A remarkable event occurred this week at the State House. The Hall of Flags is usually reserved for non-profit groups dispensing brochures, buttons, stickers, and sometimes — especially popular with legislators — lunch. But this time it was the Bureau of Human Services holding a job fair, spotlighting opportunities in the state workforce.

While in most administrations this wouldn’t be an especially notable event, in this one, it is. After nearly eight years with a chief executive who, to put it mildly, didn’t seemed pleased with the thousands of employees who worked for him, perhaps a thaw is beginning.

When Paul LePage took office, he greeted state employees not appointed by him with the opinion that they were “corrupt,” a word never retracted or modified. Many state workers, including bureau chiefs and other career employees subject to gubernatorial appointment, decided it was time to leave.

In years since, many more have followed. Important positions have remained vacant for months or even years. Maine missed critical deadlines for intervening in dam licensing because the key official retired and no one took over. Public health nurses disappeared in large numbers, and the exodus didn’t stop until the Legislature finally ordered the administration to start hiring.

In other offices, state workers were replaced with private contractors, usually located out of state, without any rational justification — such as saving money. Perhaps the most egregious example came when the Maine Department of Transportation decided, seemingly by whim, to replace the state workers who operated the Casco Bay bridge, a vital traffic link.

And so it has gone. Even priorities the governor and Legislature agree on, such as a “step down” facility for patients at the Riverview Psychiatric Center, go nowhere because LePage insists that some of the most sensitive functions in state government must go to private companies he chooses, without knowing whether such contractors can actually do the job.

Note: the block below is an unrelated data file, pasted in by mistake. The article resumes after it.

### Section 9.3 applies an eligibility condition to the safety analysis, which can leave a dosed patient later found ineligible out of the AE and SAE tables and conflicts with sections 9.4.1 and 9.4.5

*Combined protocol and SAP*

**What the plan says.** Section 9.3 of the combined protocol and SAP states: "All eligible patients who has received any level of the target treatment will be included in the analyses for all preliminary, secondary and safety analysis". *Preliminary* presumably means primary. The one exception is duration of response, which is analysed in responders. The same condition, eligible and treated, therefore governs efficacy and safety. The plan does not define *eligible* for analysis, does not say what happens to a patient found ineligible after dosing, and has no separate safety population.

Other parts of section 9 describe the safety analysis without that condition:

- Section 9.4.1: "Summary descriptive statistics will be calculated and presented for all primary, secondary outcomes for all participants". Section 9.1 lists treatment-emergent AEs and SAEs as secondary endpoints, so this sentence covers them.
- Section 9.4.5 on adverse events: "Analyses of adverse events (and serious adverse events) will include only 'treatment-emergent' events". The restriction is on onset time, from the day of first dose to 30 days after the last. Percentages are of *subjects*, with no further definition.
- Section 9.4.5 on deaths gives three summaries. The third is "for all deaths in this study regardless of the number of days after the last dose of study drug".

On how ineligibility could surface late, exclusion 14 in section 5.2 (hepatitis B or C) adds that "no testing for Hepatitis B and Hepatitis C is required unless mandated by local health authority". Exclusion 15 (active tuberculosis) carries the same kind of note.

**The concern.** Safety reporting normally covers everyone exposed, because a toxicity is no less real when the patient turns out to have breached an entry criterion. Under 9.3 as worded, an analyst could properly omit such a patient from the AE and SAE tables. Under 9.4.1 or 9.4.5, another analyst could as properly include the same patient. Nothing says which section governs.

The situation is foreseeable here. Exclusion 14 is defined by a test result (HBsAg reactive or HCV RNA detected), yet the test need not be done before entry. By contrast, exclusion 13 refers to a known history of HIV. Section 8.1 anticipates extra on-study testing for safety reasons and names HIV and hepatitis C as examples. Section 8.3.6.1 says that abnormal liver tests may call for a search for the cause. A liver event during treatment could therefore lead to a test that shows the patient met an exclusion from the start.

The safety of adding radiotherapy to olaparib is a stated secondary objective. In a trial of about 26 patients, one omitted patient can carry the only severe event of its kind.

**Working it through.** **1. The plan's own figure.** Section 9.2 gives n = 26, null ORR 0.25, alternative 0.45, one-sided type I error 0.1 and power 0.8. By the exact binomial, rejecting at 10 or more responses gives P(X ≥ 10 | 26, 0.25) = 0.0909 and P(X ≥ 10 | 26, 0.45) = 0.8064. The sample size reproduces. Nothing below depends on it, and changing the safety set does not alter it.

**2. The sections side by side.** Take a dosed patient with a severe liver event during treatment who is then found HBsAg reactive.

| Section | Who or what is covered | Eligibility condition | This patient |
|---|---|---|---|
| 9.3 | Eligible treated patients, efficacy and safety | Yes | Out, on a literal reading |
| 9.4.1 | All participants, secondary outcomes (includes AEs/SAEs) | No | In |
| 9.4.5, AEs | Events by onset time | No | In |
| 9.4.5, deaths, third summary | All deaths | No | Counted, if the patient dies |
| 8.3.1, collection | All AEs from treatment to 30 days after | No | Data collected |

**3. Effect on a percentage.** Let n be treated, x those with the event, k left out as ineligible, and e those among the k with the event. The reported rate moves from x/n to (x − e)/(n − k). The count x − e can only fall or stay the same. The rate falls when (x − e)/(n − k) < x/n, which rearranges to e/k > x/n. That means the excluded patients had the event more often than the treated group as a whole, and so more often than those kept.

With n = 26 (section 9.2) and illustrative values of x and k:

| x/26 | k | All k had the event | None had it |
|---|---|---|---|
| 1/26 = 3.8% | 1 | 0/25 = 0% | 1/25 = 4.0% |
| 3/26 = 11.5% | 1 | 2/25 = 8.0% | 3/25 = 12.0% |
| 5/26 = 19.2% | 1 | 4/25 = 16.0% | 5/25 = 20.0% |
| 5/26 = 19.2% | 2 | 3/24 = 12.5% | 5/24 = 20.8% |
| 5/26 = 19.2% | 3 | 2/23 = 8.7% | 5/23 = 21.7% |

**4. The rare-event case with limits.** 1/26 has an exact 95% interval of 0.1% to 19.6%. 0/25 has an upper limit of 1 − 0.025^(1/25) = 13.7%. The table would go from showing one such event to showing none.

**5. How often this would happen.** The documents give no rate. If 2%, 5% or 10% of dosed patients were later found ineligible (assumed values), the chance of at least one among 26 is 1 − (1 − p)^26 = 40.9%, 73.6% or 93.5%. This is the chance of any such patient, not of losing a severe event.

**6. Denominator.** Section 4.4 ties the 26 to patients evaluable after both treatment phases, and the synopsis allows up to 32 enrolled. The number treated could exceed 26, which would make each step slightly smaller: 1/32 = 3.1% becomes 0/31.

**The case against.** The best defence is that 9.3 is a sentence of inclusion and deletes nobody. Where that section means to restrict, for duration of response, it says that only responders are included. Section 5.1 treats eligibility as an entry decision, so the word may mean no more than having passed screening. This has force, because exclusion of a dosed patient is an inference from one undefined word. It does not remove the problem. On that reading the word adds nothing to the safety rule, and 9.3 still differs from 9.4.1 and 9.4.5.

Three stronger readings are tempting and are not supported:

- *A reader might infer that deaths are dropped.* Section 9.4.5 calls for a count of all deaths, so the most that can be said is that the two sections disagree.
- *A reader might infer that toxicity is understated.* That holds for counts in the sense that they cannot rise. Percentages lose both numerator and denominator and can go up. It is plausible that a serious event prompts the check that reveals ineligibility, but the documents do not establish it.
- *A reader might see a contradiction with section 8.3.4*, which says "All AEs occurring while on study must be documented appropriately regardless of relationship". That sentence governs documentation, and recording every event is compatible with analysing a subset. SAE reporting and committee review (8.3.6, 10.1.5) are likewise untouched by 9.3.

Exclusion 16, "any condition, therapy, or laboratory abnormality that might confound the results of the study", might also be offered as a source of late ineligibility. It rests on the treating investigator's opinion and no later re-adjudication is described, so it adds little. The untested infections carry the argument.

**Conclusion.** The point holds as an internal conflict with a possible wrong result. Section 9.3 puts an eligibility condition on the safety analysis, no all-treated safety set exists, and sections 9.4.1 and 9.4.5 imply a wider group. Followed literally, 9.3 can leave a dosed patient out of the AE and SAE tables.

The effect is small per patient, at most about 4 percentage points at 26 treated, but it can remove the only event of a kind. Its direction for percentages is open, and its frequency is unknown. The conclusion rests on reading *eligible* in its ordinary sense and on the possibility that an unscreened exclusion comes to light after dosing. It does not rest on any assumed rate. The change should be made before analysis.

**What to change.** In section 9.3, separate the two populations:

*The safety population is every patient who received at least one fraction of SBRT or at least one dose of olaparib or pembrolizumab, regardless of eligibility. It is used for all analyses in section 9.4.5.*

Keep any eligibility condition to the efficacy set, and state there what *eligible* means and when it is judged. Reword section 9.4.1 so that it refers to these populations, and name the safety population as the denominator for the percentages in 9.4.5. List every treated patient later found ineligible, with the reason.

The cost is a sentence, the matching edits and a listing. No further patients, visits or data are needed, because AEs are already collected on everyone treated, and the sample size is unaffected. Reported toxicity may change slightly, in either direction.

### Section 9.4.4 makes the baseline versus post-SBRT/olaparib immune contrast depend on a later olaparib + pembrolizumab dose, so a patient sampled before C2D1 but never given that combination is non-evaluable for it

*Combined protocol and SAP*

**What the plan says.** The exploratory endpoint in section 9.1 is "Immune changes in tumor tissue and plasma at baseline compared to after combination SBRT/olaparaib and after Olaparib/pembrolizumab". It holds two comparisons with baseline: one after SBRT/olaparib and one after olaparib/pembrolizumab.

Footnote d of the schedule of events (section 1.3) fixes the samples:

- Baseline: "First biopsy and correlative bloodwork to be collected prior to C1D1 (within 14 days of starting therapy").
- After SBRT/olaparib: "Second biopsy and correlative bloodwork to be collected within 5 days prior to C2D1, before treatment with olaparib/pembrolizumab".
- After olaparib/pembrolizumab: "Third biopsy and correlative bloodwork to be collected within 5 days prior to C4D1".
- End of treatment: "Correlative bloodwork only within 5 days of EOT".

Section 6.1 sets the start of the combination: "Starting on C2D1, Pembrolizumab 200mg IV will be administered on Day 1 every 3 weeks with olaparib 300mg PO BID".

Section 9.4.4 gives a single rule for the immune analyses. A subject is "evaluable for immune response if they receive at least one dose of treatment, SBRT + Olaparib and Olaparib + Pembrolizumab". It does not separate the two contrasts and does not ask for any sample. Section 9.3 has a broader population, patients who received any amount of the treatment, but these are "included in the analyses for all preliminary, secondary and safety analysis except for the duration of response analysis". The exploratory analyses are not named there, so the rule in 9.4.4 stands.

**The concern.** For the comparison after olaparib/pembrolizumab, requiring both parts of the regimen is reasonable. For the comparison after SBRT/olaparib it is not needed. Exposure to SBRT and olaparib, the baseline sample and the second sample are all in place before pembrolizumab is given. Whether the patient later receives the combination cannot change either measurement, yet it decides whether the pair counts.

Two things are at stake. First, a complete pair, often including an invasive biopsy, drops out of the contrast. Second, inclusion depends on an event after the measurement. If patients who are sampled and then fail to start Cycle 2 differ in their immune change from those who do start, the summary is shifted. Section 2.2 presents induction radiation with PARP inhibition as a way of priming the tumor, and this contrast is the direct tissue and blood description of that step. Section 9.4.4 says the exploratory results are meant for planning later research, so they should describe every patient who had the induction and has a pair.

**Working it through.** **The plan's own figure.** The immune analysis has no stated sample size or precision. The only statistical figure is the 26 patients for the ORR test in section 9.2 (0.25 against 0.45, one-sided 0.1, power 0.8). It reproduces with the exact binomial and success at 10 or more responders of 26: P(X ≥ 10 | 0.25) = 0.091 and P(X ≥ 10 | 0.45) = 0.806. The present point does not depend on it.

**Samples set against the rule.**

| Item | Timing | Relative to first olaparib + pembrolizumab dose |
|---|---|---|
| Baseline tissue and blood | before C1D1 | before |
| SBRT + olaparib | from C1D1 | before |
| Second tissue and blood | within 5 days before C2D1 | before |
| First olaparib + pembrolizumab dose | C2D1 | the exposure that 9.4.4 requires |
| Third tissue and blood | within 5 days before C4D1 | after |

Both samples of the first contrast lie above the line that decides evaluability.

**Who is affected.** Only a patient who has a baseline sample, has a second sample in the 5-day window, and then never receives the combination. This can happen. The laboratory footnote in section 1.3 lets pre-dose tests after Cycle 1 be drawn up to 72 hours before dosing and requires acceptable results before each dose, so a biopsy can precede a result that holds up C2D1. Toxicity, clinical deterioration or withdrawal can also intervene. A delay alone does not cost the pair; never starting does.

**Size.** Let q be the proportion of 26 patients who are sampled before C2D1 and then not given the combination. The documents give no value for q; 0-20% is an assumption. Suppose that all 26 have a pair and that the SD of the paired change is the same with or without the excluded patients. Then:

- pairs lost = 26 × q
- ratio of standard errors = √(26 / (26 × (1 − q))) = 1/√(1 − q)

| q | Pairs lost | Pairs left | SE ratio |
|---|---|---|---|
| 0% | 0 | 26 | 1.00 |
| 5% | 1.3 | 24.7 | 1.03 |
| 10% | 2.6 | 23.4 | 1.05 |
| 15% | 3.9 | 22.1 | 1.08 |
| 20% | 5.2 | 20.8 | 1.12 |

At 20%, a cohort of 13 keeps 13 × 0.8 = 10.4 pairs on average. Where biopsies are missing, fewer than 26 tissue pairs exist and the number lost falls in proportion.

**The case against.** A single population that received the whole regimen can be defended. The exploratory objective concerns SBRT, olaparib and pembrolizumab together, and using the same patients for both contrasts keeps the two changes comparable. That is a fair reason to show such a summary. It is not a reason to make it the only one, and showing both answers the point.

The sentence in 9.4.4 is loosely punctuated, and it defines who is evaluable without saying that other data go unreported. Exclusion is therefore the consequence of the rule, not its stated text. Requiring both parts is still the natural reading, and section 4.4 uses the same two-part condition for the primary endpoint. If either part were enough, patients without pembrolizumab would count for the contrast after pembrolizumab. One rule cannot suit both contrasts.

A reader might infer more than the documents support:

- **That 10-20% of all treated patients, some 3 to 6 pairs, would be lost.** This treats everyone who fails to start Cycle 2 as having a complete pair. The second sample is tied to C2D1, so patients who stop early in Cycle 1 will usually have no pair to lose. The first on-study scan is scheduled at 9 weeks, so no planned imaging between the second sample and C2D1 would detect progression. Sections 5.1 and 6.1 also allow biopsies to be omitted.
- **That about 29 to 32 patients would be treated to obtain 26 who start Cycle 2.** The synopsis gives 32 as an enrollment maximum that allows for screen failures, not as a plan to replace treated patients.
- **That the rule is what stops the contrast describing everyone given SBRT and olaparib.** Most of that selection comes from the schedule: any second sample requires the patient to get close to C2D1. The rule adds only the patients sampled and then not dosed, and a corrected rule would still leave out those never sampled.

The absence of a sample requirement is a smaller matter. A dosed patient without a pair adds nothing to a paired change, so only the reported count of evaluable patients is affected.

In eight years, there have been so many fiascos it’s hard to remember them all. Recently, we had a new, non-functioning unemployment claims system the administration declined to repair or even defend; it’s the subject of an OPEGA investigation.

It’s against this background that the Hall of Flags job fair stands out as new, perhaps even hopeful. There wasn’t much advance publicity, but in placards around the building, state workers talked about their jobs.

“I started working for the state in January,” said Jessica C., talent acquisition director for the bureau. “The diversity of careers available in state government is incredible. Want to be a park ranger, nurse or economic analyst? You can do all those jobs and more … what other employer in Maine is able to say that?”

Shirley B. at the Department of Administrative and Financial Services (DAFS) told how she took an entry-level position at the state auditor’s office and, 17 years later, is deputy state controller. A Maine Revenue Services employee said, “The work I am doing makes me feel a real sense of purpose.”

Joyce O., bureau director, has been with the state for 31 years, with five “increasingly challenging jobs,” adding, “In each setting, I partnered with co-workers who, like me, had a passion for our work and gave it our all.” Philip P. at DAFS spoke of “real skill sets” available “through education and on-the-job training.”

Given the governor’s attempt to unilaterally close a state prison, halted by a Superior Court judge, it was interesting to hear from a Department of Corrections recruiter, who called his job “a very natural extension to my military service,” adding, “It isn’t hard to sell an agency, and state, that you really believe in; it sells itself.”

Most startling of all was Matthew H., at DOT, who, after 25 years “in the private and public sector in Florida,” came to Maine two years ago. He said, “This is the first employer that has ever made me feel like I was part of something special, and that I was valuable to them.”

Even allowing for some hyperbole, there may be room for optimism about the state workforce — and the Augusta area, where the largest number are employed.

It’s been a long time since — in the Cabinet that Gov. Ken Curtis and a Republican Legislature created — the Department of Manpower Affairs had its own commissioner. The current bureau was downsized into the Department of Administration, which in turn was later merged with Finance.

The idea that the public sector could be a source of excellence and innovation is far from fashionable, but — in an era where careers with one employer seem impossible, and private sector jobs are fraught with insecurity — it may be time to entertain that idea again.

Douglas Rooks has been a Maine editor, opinion writer and author for 33 years. His new book is “Rise, Decline and Renewal: The Democratic Party in Maine.” He lives in West Gardiner, and welcomes comment at: [email protected]

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